After the storm, the entire mountain was made of uncut diamonds. The early morning sunlight reflecting off the ice made the road leading to the Burroughs’ home as bright and colorful as a North Georgia Christmas card. Everything sparkled with brilliant light, color and glitter.
Jenny turned from the window. “You need to get off your lazy ass up and get that fool off my porch. If he keeps banging around out there, he’s going to wake up Rabbit and I’m not gonna listen to a pair of young’uns hollering.”
Scabby Mike rubbed at his nose. “Just go back to your room, Jenny.”
“No will not, ‘just go back to my room’. That goddamn storm done knocked out my TV, so I got nothin’ to drown them out. So now, all I can hear is that young’un in the back snorin’ and that asshole outside scratchin’ and talking to himself. I’m about to lose my fuckin’ mind. Do something.”
Scabby Mike tamped out his smoke in an ashtray overflowing with crooked butts, and let his irritation with his sister override his irritation about dealing with the problem outside.
“All right, goddamn it, but I’m telling you, if that idiot tries to pull me into any of his shit, I swear to god I’m going to kill him myself.”
“Like that wouldn’t be a blessing,” Jenny said, and slammed the bedroom door as she walked out.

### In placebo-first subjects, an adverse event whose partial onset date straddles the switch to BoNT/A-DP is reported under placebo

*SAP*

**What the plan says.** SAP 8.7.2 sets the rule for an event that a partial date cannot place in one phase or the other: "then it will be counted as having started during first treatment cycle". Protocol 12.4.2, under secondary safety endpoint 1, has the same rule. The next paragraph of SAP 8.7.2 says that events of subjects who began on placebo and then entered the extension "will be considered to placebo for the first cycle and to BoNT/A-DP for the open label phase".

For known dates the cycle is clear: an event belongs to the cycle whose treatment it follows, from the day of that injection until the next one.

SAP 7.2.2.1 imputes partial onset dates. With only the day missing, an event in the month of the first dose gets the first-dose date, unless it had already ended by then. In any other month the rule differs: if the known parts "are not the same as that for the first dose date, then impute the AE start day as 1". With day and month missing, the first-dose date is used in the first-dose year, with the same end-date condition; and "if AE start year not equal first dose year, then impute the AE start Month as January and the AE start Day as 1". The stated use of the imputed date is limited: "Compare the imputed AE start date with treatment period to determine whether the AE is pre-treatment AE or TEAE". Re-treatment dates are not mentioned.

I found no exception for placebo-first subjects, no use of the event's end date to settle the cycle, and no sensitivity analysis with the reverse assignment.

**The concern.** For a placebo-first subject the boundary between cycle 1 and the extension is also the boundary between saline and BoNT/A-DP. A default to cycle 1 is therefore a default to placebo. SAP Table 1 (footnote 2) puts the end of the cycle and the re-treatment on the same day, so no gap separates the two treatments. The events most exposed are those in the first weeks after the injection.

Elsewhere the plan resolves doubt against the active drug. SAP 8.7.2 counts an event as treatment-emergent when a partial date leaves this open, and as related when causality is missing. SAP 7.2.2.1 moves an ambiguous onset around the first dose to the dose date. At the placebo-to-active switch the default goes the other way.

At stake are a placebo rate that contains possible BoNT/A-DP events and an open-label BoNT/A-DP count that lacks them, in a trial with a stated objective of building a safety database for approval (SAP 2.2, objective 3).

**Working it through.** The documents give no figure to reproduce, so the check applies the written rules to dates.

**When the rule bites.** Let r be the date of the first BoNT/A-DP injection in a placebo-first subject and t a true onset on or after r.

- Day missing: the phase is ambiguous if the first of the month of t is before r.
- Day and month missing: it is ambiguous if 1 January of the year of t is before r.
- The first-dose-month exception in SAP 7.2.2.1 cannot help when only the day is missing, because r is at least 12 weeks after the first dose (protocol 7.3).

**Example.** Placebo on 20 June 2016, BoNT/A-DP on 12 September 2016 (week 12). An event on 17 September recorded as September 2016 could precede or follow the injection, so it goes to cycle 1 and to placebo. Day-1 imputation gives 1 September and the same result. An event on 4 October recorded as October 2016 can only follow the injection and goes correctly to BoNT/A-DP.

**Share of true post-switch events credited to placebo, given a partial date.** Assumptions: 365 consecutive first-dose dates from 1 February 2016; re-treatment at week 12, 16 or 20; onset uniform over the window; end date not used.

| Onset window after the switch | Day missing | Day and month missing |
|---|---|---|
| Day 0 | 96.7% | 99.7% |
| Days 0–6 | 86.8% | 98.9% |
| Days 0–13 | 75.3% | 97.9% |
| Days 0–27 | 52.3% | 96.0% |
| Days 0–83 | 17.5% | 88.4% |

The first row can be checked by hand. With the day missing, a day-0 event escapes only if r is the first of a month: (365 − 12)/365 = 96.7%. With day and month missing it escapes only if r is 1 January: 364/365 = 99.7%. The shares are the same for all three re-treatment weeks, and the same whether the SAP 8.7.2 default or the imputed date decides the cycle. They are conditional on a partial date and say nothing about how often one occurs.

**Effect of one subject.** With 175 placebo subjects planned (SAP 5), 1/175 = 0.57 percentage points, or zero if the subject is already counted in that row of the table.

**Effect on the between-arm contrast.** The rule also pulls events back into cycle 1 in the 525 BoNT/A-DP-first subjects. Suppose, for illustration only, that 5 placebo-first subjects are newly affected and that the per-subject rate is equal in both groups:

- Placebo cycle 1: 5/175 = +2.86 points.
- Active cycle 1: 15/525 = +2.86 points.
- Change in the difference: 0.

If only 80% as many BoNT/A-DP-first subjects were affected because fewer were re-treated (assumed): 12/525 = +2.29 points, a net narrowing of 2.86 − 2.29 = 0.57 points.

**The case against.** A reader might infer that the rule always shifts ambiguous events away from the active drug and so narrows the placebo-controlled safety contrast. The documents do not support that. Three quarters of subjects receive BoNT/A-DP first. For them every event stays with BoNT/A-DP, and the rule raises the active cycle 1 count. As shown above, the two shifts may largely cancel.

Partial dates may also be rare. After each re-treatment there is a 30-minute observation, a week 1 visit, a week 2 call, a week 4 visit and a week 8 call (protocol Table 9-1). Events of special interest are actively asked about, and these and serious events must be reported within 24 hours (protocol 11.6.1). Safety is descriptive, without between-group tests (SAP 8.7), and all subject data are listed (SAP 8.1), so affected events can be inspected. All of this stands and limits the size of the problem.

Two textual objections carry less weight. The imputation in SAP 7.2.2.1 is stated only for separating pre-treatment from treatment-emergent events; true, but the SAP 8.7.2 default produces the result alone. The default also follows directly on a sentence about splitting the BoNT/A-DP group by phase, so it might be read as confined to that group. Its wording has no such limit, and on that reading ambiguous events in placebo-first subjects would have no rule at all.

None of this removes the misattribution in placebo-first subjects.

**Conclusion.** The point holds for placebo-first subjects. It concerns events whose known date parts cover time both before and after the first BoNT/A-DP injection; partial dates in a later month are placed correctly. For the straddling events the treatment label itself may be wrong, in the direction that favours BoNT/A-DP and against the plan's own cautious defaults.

Mike’s sister let him crash over here at her place sometimes when the weather got rough, and with the storm coming last night, he figured her place was a better spot to ride it out than his piece of shit trailer. Hell, he wasn’t even sure if his trailer was there anymore and he had no plans to go and check. Now that word was out about what happened to Gareth in his own barn, Mike decided it was best to just sit tight right where he was. Halford would be on the warpath, and Mike wasn’t nearly dumb enough to get caught on the wrong side of that hurricane. Of course the wrong side of it was now bouncing around all over his sister’s porch like a fucking chimpanzee at a zoo. Mike knew why Buckley was out there, and he knew why he hadn’t bothered to knock on the door. He was out of dope, and he was out of money, and he was hopin’ Mike or Jenny would feel sorry for him and come shovel free shit up his nose. Mike thought about the first time he shared his stash with him, and the great time they had. Old Bill Dooley was cooking up some prime cut back then, and Mike was having a night for the books. He must’ve taken every dollar out of every pocket that night down at Aces and Eights, and pool wasn’t even his game, but he was killin’ it. He even took a c-note off that dipshit Deputy, Choctaw. He just went to take a piss when that dumbass outside barreled into the Ace’s bathroom and got all up in his business.